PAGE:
It was a bit of a surprise to find myself back at the station; I'd not really taken in that I'd done a complete loop.  I took it as a sign that I should go to the next town and, after a change in Nuneaton, I was alighting at Atherstone.  I was pleased to have reached here via London North Western; after a few Cross Country's it was good to return to the actual purpose of this blog.

Across, on the opposite platform, was another fine railway building, with a little more pomp than the one at Hinckley.  I was on the Trent Valley Line now, the section of the West Coast Main Line that avoids Birmingham, so it was unsurprising to me that it had a little more zhush than its predecessor.  The boarded up windows were a disappointment, mind.

I left the platform and ducked under one of the lowest railway bridges I've ever walked under; the clearance was 6' 3" according to the warning notice, but even I, at a lowly 5' 9", felt like the top of my head was grazing the ironwork.

I emerged on the other side, mad keen to take a look at the station itself, but was disappointed.  It turned out the building was no longer used for railway purposes and was instead a vet's surgery.  The access to the platform was via a narrow alleyway at the side rather than through the far grander building.  What a let down.

On the plus side, the station is a lot closer to the town than Hinckley, and soon I'd reached the appropriately named Long Street.  Atherstone was a convenient spot to stop on Watling Street, the route from London to Wales, given that it's virtually at the centre of the country, and the sheer number of pubs along Long Street would attest to this.  The sad thing - particularly for an old alcoholic like me - was that none of them looked very welcoming.  One in particular had a tranche of old men sat in the window giving the kind of looks to passers by that could technically count as a hate crime.  There was also a pub called The Clock, which was all well and good, except the clock was showing the wrong time; I cannot support such behaviour, even if I was gagging for a pint at that point.

Beyond that were plenty of other shopping options, though Atherstone didn't have the breadth of Hinckley.  The constant traffic down the centre of the street detracted from the atmosphere too - I dread to think what it would've been like if they hadn't built a bypass - but I still found myself charmed.  It was another busy, thriving little community, and I felt as though people would enjoy living here.

The market square, with the church at one end and a tavern on the corner, was a classic of its type.  The scrawled chalk paintings by the local kids on the flagstones added to its appeal.  I went back down Market Street ("formerly Butchers Row") and tried to ignore the strong smell of fish and chips wafting over me.  High cholesterol, remember.  

I walked as far as the Conservative Club (or the "Connie Club" as it called itself on a chalkboard, giving it a chumminess that no doubt dissipated the second you saw a framed portrait of Margaret Thatcher) then turned and walked back.  On one corner, there was a sudden scream from a woman with two friends; she dropped her shopping bags and began thrashing at her head in a panic.  "It went in me bag!"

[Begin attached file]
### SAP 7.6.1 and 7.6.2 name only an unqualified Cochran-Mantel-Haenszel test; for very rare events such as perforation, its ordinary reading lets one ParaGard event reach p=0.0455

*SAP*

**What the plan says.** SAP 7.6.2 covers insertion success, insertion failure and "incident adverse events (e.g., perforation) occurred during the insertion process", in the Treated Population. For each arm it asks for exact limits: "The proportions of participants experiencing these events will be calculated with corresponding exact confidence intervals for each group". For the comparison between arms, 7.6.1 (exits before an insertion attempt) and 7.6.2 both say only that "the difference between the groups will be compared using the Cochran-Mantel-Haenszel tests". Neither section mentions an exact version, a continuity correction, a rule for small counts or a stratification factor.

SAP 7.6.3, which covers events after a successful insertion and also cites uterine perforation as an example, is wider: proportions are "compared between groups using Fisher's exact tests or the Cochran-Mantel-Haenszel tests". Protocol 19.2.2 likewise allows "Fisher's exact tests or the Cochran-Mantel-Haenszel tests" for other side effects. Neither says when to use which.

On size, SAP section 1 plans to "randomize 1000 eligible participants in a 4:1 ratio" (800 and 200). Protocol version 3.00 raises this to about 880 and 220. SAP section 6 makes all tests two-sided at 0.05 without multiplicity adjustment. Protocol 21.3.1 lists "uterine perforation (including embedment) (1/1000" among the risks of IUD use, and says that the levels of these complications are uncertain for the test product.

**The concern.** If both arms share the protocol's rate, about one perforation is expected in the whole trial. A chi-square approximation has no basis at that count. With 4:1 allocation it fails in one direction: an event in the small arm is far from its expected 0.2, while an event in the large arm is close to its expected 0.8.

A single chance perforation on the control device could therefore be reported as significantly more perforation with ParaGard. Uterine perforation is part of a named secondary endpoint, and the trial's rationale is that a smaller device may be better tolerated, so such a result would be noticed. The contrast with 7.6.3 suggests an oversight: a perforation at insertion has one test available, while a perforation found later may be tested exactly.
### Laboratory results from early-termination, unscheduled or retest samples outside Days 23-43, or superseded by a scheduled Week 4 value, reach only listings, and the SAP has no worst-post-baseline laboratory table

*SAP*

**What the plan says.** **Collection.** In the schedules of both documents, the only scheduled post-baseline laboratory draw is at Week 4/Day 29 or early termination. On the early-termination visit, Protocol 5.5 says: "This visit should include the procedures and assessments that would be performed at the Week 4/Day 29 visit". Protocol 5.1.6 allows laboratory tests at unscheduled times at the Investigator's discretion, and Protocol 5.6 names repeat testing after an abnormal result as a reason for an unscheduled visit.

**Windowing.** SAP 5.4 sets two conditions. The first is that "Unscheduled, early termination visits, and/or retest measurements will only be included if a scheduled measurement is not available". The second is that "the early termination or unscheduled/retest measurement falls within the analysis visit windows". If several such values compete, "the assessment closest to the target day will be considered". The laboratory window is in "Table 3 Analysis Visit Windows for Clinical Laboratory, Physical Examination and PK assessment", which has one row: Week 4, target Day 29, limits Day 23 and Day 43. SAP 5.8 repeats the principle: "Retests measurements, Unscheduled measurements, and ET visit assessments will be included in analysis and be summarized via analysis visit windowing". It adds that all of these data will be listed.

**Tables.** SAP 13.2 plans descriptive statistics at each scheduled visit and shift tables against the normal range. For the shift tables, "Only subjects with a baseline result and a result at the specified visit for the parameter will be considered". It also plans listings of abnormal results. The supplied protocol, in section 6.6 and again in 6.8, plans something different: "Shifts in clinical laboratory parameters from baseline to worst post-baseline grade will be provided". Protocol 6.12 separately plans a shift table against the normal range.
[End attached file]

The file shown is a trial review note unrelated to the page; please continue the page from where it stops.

Her two pals watched with a mix of amusement and mild horror.  Clearly something had fallen on her and then plummeted into the carrier.  They backed away from it, then slowly approached, before gingerly feeling around for whatever terrifying wildlife had launched itself at her.  The first woman burst out laughing.  "It were a bit of grass, you twat!"

I veered off the main drag for a little wander, spotting the constituency office for the local Tory MP (there was a To Let sign on it, but that seemed to be for the shop underneath; give it time).  The bus exchange sat opposite some more modern flats, and there was a 1970s bulk of red brick council offices.

Once again, I had the feeling that the town was "done".  It was pleasing, inoffensive, probably lovely to live in, but I couldn't see myself rushing back.  I wandered back towards the station, annoyed that I'd not been more inspired, annoyed that I'd not found a decent pub.  Then I noticed an A-board by the entrance to the station: The King's Head - A Warm Welcome To Customers Old And New.  It turned out Atherstone did have a decent pub; it just wasn't with all the others, but instead sat by a canal with a pleasing outdoor terrace and a nicely refurbished interior.

Let's not dwell on the fact that there were only two people in there, and one of them was me, shall we?

I had my pint - then another one, to be sure - then rolled back for my train.  That was the last station of the day, but there was one more to visit on this trip.  It would just be a bit more difficult to collect.

Wednesday 13 March 2024

Rambling Thoughts

Leicester doesn't have the station it deserves.  It's been dealt the misfortune of being on the Midland Main Line, the red-headed stepchild of the British rail network, constantly on the verge of getting electrified but never actually happened.  Oh, they'll announce it, they'll make plans for it, then another branch of Government will turn up and say "this might cost some money - perhaps we could do nothing instead?"  Theoretically it's going to be wired up to Sheffield at some point, but I imagine if you live in Sheffield you're permanently in a Jennifer Lawrence OK GIF state.

Leicester's a horizontal station, spreading across the tracks below, with most of its space devoted to a cab rank.  It's ostentatiously marked ARRIVALS and DEPARTURES and is reasonably attractive.